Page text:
Extended distribution of Smithsonia straminea C.J. Saldanha, an endemic orchid in Maharashtra, India
Mandar N. Datar 1 & Vinaya S. Ghate 2
1,2 Botany Group, Agharkar Research Institute, Pune, Maharashtra 411004, India
Email: 1 firstname.lastname@example.org (corresponding author), 2 email@example.com
During one of the routine floristic surveys of sacred groves of Dapoli Taluka, Ratnagiri District in the Konkan region of Maharashtra, a population of an interesting epiphytic orchid was observed near Kudavale sacred grove. After critical studies of the collected sample and review of literature (Pande et al. 2010; Rao & Sridhar 2007) this orchid was identified as Smithsonia straminea C.J. Saldanha. Scrutiny of available floristic literature and works on orchids (Mistry 1986; Lakshminarasimhan 1996; Almeida 2009) also revealed that so far this taxon is known only from Karnataka and Kerala. Therefore, this is the first report of occurrence of the taxa in Maharashtra, indicating its extended distribution.
Saldanha (1976) described Smithsonia straminea based on collections from Hassan District, Karnataka. Joseph & Vajravelu (1979) reported its extended distribution in Kerala. Kumar et al. (2000) added a few more locations in Kerala for its occurrence. The status of this Western Ghats endemic orchid has been evaluated as Endangered (EN) following the IUCN criteria 2000 (Kumar et al. 2000). As this paper reports its extended distribution to the north, this assessment needs to be re-evaluated. Since this is the first report of its occurrence in Maharashtra, a brief description of the species, ecological notes and field photographs (Image 1) are provided below to facilitate easy identification. The voucher specimens are deposited in Agharkar Herbarium (AHMA) of the Agharkar Research Institute, Pune.
Smithsonia straminea C.J. Saldanha, J. Bombay Nat. Hist. Soc. 71: 73. 1974; Saldanha in Saldanha & Nicolson, Fl. Hassan Dist. 850. 1976. Loxoma straminea (Saldanha) U.C. Pradhan, Indian Orchids 2: 718.1979; Karthikeyan, et al. Florae Indicae Enumeratio Monocotyledonae 150. 1989. (Image 1).
Epiphytic herbs; Roots 3–6, arising from the base of the stem, up to 10cm long. Stem very short. Leaves 2–4, distichous, coriaceous, elliptic-oblong and slightly channeled, bilobed or entire at apex. Racemes 1–2, shorter than the leaves, 4–18 flowered. Flowers sessile, about 0.5cm across; sepals straw colored with red spots, obovate, 1.5x3.0 mm; petals slightly smaller and narrower, yellow with red spots, in some individuals red spots on sepals and petals totally absent; lip immovable, spurred, 3-lobed; spur pink, sub-conical or bacciform, 3–4 mm long; lateral lobes white, erect, acute; mid-lobe white, transverse, arching downwards, entire, with a small knob near the junction with the spur; anther cap yellowish; pollinia 2, deeply cleft; stipe single, ending in viscidium. Rostellum 2-lobed. Capsule elliptic-obovate, ribbed, about 0.5x1.5 cm.
Locality and ecological observations: The species was recorded in a mango plantation near the Kudavale Sacred Grove in Kudavale Village along the Mandangad-Dapoli Road in Dapoli Taluka, Ratnagiri District of Maharashtra at 17051’44.77’’N & 73014’40.48’’E, elevation of 840m. At Kudavale, the species was seen growing as epiphytes on lower branches of the trunks of Mangifera indica L. ‘Alphonso’ with other epiphytic orchid associates like Vanda testacea (Lindl.) Rchb. f., Cottonia peduncularis (Lindl.) Rchb. f. and the fern Pyrrosia lanceolata (L.) Farw. The trees growing on the outskirts of the mango orchard had predominant growths of orchids as compared to the trees inside the orchard. The maximum and luxuriant growth of these three species of orchids was noted on mango trees near the stream. Approximately 110 individuals of Smithsonia straminea were observed as epiphytic on 12 mango trees out of the total 60 trees growing in the orchard. The efforts to locate the species in nearby mango orchards, forest areas and sacred groves were without success. Pande et al. (2010) had earlier observed the species growing epiphytic on Terminalia alata Heyne ex Roth. in Belgaum District of Karnataka.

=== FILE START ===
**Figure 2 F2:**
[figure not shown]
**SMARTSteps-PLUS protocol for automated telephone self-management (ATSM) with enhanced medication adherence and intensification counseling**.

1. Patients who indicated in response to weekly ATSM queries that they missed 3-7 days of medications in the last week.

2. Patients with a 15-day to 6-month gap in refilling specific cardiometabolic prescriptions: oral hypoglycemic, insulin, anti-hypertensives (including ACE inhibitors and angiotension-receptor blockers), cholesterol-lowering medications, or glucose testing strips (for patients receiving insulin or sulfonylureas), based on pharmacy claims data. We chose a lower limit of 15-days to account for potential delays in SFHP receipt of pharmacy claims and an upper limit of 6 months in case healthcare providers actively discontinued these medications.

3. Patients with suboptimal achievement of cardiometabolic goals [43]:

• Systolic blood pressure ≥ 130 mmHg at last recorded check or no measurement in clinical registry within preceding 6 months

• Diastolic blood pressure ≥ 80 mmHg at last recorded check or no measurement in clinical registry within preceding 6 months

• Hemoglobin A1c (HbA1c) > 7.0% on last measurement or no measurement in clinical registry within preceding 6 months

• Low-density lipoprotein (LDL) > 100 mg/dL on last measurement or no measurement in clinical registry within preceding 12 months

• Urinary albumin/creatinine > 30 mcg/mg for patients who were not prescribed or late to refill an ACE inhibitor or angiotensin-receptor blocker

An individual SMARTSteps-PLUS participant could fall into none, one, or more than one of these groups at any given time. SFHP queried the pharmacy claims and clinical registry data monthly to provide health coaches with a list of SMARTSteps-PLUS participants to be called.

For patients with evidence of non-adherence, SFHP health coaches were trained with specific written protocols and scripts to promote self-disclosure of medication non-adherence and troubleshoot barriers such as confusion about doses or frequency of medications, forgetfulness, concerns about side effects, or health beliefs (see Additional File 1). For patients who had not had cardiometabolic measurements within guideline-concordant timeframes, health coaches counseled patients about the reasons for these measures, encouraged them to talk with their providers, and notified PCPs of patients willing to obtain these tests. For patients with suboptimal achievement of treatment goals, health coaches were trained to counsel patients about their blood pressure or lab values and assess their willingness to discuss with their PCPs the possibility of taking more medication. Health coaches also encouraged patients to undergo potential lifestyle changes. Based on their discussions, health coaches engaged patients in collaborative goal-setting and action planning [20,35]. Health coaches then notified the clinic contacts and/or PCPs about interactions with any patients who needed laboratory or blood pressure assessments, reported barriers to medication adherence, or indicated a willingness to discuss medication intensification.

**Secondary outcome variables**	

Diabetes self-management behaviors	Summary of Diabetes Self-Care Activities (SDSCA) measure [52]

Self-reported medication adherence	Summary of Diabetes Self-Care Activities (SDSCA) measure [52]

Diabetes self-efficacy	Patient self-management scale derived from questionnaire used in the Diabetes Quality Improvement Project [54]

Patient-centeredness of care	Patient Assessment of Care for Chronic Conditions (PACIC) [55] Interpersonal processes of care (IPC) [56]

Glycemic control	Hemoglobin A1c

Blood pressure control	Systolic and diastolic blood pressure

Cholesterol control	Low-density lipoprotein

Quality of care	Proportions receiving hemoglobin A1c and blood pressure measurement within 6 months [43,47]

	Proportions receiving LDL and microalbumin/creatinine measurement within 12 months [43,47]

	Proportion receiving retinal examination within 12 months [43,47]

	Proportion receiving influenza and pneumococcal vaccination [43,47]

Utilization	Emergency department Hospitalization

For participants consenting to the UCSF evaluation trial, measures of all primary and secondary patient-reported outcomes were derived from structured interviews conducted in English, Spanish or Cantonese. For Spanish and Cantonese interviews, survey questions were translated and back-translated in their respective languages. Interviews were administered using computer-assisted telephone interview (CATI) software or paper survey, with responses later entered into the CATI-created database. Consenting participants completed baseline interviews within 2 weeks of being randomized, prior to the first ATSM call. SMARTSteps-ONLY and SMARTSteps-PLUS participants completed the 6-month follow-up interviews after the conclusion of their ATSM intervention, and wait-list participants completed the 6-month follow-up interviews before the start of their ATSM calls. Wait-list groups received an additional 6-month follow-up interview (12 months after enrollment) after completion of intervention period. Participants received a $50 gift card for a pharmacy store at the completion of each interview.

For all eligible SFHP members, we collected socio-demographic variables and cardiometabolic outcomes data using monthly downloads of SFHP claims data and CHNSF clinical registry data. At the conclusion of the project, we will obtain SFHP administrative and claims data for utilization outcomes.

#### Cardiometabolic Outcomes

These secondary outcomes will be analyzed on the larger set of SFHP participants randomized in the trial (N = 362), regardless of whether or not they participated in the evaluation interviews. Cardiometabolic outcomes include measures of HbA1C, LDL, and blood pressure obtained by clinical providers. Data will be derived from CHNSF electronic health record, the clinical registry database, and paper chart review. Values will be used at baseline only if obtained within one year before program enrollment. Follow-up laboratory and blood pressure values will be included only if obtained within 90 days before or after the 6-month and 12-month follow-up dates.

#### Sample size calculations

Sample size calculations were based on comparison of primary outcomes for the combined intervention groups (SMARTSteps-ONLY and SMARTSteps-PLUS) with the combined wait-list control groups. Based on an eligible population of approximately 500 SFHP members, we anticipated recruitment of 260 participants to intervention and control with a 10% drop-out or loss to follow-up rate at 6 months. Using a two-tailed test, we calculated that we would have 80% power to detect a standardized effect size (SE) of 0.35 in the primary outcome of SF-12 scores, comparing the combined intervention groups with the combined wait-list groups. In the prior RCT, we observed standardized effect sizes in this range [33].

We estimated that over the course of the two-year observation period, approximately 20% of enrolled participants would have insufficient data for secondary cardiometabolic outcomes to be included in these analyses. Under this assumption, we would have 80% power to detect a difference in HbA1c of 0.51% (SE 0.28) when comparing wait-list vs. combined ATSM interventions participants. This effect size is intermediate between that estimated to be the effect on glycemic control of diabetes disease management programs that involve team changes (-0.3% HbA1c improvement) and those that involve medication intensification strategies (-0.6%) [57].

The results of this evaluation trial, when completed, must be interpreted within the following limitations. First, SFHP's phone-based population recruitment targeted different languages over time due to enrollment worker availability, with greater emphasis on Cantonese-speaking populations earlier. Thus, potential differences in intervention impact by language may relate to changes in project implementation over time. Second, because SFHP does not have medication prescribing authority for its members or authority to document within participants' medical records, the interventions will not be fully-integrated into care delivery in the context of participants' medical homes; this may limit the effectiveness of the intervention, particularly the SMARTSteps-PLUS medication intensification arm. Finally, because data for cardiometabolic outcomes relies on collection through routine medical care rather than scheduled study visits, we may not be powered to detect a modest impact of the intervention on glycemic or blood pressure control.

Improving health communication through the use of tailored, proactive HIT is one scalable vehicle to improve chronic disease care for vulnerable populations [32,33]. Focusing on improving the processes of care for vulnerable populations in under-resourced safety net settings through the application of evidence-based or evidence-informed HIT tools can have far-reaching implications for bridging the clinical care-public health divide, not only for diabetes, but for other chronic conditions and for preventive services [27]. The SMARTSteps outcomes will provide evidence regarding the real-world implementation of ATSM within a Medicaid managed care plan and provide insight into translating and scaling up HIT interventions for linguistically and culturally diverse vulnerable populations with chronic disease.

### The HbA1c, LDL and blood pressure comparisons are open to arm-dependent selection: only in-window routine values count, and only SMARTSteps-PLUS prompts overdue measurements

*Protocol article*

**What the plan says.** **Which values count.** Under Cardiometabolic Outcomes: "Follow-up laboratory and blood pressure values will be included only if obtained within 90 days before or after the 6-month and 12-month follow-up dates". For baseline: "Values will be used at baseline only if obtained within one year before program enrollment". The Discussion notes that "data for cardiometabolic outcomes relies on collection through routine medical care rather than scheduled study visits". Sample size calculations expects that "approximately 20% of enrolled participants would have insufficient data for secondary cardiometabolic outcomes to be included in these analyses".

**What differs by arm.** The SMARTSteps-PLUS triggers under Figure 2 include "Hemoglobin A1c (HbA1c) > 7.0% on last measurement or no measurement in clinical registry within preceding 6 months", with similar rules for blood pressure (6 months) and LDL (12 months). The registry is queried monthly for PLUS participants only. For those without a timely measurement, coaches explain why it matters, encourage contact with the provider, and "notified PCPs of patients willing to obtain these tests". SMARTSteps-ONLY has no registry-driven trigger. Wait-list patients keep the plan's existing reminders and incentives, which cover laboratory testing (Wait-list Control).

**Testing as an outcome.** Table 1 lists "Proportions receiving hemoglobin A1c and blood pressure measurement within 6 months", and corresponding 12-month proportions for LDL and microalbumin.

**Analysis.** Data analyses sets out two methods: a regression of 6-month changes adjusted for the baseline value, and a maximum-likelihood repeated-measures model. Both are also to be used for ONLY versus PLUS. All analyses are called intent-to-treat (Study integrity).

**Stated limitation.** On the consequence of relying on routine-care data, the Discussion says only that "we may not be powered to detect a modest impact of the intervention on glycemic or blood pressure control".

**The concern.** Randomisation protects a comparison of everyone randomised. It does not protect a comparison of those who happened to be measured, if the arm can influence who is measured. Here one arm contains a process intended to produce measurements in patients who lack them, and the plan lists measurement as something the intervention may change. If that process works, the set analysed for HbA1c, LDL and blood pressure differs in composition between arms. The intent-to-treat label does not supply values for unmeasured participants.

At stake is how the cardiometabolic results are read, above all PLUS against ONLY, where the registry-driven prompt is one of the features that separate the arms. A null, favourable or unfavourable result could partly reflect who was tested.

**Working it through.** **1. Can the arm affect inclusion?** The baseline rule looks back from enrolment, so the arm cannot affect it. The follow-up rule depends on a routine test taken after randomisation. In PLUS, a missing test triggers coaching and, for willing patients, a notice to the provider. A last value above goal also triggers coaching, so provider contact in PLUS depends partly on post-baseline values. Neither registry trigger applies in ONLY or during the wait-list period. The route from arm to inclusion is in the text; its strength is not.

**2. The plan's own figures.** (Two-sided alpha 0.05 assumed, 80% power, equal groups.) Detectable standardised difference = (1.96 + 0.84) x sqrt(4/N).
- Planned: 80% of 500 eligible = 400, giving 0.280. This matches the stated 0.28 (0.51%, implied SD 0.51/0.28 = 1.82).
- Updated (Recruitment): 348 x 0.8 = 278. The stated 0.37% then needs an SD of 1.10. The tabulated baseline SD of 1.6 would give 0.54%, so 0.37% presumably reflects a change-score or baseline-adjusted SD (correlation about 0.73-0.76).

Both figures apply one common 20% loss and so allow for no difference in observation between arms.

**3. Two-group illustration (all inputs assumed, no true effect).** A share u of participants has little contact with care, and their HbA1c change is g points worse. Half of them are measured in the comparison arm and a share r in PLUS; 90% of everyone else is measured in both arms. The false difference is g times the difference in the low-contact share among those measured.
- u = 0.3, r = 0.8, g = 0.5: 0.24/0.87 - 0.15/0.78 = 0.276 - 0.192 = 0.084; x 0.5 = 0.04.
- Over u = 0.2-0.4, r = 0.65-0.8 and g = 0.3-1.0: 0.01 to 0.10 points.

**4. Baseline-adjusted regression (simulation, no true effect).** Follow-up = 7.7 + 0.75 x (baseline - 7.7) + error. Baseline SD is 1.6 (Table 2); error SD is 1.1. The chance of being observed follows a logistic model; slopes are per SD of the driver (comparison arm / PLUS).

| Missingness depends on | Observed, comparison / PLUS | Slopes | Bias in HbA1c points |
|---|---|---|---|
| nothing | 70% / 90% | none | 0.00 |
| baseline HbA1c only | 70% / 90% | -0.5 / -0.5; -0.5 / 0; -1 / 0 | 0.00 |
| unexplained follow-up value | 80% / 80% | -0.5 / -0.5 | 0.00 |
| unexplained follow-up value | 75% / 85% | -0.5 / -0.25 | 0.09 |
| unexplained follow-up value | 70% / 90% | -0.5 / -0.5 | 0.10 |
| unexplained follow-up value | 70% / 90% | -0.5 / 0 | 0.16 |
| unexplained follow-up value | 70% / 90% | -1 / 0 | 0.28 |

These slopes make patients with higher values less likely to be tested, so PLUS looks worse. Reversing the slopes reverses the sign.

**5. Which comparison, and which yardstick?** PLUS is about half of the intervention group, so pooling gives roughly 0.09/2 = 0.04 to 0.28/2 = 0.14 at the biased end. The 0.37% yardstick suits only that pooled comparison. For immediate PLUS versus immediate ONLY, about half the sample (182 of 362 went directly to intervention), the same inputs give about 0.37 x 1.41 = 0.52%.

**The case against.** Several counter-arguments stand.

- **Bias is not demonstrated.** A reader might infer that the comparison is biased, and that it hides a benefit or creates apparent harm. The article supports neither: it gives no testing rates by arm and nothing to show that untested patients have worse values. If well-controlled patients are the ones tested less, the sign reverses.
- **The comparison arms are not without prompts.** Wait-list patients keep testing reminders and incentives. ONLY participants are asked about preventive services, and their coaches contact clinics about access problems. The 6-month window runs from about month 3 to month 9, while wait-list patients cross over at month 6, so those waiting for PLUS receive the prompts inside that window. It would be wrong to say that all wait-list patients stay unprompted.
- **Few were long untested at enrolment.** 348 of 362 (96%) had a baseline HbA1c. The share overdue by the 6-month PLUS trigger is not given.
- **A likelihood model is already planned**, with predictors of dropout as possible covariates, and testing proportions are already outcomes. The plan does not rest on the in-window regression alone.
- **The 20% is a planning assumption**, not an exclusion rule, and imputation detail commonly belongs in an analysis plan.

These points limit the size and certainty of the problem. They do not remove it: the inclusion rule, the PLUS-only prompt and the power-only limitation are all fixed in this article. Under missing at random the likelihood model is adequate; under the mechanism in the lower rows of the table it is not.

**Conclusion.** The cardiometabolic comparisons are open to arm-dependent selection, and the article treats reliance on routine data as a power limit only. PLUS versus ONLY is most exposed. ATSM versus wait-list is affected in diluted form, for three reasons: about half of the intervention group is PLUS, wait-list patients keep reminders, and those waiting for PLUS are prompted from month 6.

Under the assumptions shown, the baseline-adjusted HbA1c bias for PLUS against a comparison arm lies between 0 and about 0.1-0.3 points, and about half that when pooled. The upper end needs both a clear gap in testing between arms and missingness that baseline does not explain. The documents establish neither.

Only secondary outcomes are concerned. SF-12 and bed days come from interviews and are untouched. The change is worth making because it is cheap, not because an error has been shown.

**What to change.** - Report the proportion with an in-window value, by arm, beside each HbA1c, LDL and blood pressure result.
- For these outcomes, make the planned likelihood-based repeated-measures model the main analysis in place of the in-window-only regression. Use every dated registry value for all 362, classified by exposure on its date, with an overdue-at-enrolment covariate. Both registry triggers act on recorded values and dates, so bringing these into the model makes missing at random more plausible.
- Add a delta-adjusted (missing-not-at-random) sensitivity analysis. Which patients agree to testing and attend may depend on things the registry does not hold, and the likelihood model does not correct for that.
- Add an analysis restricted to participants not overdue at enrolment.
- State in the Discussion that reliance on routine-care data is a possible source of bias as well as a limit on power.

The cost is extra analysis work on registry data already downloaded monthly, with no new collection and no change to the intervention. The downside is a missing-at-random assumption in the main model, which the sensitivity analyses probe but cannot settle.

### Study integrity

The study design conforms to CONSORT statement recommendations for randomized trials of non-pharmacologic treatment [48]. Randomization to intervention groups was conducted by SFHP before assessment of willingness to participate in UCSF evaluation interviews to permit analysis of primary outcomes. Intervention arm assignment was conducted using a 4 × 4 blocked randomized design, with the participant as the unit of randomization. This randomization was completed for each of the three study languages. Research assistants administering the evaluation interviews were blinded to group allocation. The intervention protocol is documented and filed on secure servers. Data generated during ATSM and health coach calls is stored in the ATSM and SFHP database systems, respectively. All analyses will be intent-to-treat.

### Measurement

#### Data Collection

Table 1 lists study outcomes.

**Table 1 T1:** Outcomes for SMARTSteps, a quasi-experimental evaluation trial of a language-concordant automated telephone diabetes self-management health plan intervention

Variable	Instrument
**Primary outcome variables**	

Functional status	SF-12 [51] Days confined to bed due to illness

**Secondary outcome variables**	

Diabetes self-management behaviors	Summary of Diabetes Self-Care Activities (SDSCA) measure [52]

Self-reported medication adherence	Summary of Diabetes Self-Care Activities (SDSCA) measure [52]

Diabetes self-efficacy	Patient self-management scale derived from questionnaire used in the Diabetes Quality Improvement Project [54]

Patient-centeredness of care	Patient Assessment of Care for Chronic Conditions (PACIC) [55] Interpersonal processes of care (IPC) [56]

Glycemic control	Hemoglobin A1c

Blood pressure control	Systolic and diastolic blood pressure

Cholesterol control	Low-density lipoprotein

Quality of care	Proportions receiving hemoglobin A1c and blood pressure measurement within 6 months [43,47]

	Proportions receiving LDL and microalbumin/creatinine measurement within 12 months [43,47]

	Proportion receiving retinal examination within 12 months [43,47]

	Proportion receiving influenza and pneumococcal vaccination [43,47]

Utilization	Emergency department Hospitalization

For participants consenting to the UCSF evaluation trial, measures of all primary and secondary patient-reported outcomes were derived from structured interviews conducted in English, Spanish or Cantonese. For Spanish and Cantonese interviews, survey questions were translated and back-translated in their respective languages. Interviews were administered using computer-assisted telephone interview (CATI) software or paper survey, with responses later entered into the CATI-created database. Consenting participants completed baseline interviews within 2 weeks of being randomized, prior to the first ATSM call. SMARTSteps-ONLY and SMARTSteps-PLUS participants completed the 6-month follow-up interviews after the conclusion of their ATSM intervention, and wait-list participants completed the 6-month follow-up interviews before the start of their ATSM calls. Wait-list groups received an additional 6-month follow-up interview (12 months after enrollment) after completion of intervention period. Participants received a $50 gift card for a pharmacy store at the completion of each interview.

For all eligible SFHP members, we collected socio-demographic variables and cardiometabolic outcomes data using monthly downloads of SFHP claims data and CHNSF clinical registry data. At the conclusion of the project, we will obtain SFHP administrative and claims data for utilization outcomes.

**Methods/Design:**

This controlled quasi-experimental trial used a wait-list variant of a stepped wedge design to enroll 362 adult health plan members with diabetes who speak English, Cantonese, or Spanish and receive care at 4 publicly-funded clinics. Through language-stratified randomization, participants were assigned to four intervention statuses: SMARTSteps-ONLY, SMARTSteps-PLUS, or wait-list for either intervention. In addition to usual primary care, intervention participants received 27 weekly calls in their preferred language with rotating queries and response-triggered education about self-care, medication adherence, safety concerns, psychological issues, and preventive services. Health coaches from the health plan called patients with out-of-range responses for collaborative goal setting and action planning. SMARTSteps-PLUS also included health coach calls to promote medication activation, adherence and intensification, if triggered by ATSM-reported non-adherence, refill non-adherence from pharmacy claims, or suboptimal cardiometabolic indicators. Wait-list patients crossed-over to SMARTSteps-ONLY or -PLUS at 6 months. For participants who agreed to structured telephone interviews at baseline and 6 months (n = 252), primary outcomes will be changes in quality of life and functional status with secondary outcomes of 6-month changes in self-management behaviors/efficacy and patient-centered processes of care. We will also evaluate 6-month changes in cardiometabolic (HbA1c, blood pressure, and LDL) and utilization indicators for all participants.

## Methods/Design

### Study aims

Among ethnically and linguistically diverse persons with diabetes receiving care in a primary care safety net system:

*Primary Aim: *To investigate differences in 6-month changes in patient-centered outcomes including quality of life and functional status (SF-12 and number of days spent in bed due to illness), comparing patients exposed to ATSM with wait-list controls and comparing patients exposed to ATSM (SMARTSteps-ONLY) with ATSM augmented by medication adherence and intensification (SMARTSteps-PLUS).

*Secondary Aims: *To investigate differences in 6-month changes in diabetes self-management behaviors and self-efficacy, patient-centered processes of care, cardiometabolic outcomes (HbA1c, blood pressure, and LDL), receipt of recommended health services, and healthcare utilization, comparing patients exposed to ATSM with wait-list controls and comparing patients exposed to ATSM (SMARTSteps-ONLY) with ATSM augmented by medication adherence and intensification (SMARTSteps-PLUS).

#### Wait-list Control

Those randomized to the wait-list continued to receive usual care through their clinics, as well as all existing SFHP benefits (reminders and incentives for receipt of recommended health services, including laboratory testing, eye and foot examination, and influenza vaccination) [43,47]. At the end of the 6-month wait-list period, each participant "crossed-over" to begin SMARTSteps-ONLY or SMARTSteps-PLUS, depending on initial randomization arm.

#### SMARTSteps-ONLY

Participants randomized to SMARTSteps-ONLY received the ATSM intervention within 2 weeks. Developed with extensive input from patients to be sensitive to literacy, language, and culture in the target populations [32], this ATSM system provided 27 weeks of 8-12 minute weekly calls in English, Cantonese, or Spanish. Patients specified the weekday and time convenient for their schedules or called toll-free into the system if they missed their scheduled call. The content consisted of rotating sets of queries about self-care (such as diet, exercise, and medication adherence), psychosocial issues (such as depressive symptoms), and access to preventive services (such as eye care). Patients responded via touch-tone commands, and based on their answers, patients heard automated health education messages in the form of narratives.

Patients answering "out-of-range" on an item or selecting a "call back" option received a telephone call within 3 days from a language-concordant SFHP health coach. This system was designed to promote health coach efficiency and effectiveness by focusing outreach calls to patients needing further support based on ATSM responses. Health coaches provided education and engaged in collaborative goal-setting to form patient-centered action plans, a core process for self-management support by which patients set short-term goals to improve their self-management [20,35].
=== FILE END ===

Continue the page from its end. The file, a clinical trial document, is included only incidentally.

Flowering Phenology: May–June.
Exsiccata: Kudavale, 18.v.2011, Datar 25345 & 25346 (AHMA) (Appendix 1 & 2).
Almeida, M.R. (2009). Flora of Maharashtra—Vol. Va. Blatter Herbarium, Mumbai, 245pp.
Joseph, V. & E. Vajravelu (1979). First Report of Oberonia brachyphylla Blatt. & McCann and Smithsonia straminea Saldanha (Orchidaceae) in Kerala. Bulletin of Botanical Survey of India 20(1–4): 169.
Kumar, C.S., B.V. Shetty, D. Bennet & S. Molur (2000). Report of the Conservation Assessment and Management Plan Workshop on Endemic Orchids of the Western Ghats. Zoo Outreach, Organization & CBSG South Asia, Coimbatore, India, 139pp.
Lakshminarasimhan, P. (1996). Orchidaceae, pp. 8–64. In: Sharma, B.D., S. Karthikeyan, & N. P. Singh (eds.). Flora of Maharashtra State, . Botanical Survey of India, Calcutta, 794pp.
Mistry, M.K. (1986). Flora of Ratnagiri District. PhD Thesis submitted to Mumbai University, India. (Unpublished).
Pande, S., N. Sant, V. Vishwasrao & M.N. Datar (2010). Wild Orchids of Northern Western Ghats. Tata Power and Ela Foundation, India, 238pp.
Rao, T.A. & S. Sridhar (2007). Wild Orchids in Karnataka, A Pictorial Compendium. Institute of Natural Resource conservation, Education, Research and Training, Bangalore, 103pp.
Saldanha, C. J. (1976). Orchidaceae. In: Saldanha, C.J. & H. Nicolson (eds). Flora of Hassan District, Karnataka, India. Amerind Pubication Co., New Delhi, 850pp.